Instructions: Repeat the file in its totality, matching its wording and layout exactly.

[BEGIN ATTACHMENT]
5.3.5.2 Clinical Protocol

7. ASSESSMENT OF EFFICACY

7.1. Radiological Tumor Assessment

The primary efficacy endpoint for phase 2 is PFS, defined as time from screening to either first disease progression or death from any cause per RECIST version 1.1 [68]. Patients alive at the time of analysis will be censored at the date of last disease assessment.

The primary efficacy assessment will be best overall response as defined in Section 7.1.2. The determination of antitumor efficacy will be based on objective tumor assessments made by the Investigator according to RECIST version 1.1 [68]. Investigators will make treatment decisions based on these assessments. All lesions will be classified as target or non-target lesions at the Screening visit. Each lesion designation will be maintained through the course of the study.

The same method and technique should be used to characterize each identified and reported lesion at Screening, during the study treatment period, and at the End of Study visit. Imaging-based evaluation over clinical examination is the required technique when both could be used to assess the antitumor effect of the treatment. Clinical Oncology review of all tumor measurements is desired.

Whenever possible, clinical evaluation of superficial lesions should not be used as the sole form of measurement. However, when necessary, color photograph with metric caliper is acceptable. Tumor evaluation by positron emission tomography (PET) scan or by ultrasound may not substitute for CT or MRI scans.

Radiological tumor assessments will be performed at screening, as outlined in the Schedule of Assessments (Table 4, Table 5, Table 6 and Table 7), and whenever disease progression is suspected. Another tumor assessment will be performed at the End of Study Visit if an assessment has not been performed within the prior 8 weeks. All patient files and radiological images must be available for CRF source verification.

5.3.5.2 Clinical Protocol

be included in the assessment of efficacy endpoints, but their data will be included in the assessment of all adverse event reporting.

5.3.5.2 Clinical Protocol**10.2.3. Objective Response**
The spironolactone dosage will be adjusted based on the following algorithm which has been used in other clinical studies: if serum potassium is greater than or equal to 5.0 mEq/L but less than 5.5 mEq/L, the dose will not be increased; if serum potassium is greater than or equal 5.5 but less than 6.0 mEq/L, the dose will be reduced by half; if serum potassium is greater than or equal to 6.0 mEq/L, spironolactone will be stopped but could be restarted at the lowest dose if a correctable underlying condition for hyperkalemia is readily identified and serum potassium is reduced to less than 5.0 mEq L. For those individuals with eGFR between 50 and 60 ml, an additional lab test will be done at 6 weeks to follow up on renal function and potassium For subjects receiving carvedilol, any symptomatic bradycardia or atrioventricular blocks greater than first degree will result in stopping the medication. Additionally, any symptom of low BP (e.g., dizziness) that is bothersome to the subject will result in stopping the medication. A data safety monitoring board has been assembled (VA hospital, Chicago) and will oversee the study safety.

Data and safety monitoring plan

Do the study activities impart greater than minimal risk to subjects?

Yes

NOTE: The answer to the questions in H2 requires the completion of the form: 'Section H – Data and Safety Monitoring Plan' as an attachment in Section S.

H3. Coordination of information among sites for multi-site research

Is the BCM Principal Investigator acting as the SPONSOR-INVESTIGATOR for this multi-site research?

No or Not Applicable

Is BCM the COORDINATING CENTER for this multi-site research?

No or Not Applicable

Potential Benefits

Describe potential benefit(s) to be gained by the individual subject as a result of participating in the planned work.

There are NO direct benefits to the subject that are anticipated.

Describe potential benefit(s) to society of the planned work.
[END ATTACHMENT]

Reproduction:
5.3.5.2 Clinical Protocol

7. ASSESSMENT OF EFFICACY

7.1. Radiological Tumor Assessment

The primary efficacy endpoint for phase 2 is PFS, defined as time from screening to either first disease progression or death from any cause per RECIST version 1.1 [68]. Patients alive at the time of analysis will be censored at the date of last disease assessment.

The primary efficacy assessment will be best overall response as defined in Section 7.1.2. The determination of antitumor efficacy will be based on objective tumor assessments made by the Investigator according to RECIST version 1.1 [68]. Investigators will make treatment decisions based on these assessments. All lesions will be classified as target or non-target lesions at the Screening visit. Each lesion designation will be maintained through the course of the study.

The same method and technique should be used to characterize each identified and reported lesion at Screening, during the study treatment period, and at the End of Study visit. Imaging-based evaluation over clinical examination is the required technique when both could be used to assess the antitumor effect of the treatment. Clinical Oncology review of all tumor measurements is desired.

Whenever possible, clinical evaluation of superficial lesions should not be used as the sole form of measurement. However, when necessary, color photograph with metric caliper is acceptable. Tumor evaluation by positron emission tomography (PET) scan or by ultrasound may not substitute for CT or MRI scans.

Radiological tumor assessments will be performed at screening, as outlined in the Schedule of Assessments (Table 4, Table 5, Table 6 and Table 7), and whenever disease progression is suspected. Another tumor assessment will be performed at the End of Study Visit if an assessment has not been performed within the prior 8 weeks. All patient files and radiological images must be available for CRF source verification.

5.3.5.2 Clinical Protocol

be included in the assessment of efficacy endpoints, but their data will be included in the assessment of all adverse event reporting.

5.3.5.2 Clinical Protocol**10.2.3. Objective Response**
The spironolactone dosage will be adjusted based on the following algorithm which has been used in other clinical studies: if serum potassium is greater than or equal to 5.0 mEq/L but less than 5.5 mEq/L, the dose will not be increased; if serum potassium is greater than or equal 5.5 but less than 6.0 mEq/L, the dose will be reduced by half; if serum potassium is greater than or equal to 6.0 mEq/L, spironolactone will be stopped but could be restarted at the lowest dose if a correctable underlying condition for hyperkalemia is readily identified and serum potassium is reduced to less than 5.0 mEq L. For those individuals with eGFR between 50 and 60 ml, an additional lab test will be done at 6 weeks to follow up on renal function and potassium For subjects receiving carvedilol, any symptomatic bradycardia or atrioventricular blocks greater than first degree will result in stopping the medication. Additionally, any symptom of low BP (e.g., dizziness) that is bothersome to the subject will result in stopping the medication. A data safety monitoring board has been assembled (VA hospital, Chicago) and will oversee the study safety.

Data and safety monitoring plan

Do the study activities impart greater than minimal risk to subjects?

Yes

NOTE: The answer to the questions in H2 requires the completion of the form: 'Section H – Data and Safety Monitoring Plan' as an attachment in Section S.

H3. Coordination of information among sites for multi-site research

Is the BCM Principal Investigator acting as the SPONSOR-INVESTIGATOR for this multi-site research?

No or Not Applicable

Is BCM the COORDINATING CENTER for this multi-site research?

No or Not Applicable

Potential Benefits

Describe potential benefit(s) to be gained by the individual subject as a result of participating in the planned work.

There are NO direct benefits to the subject that are anticipated.

Describe potential benefit(s) to society of the planned work.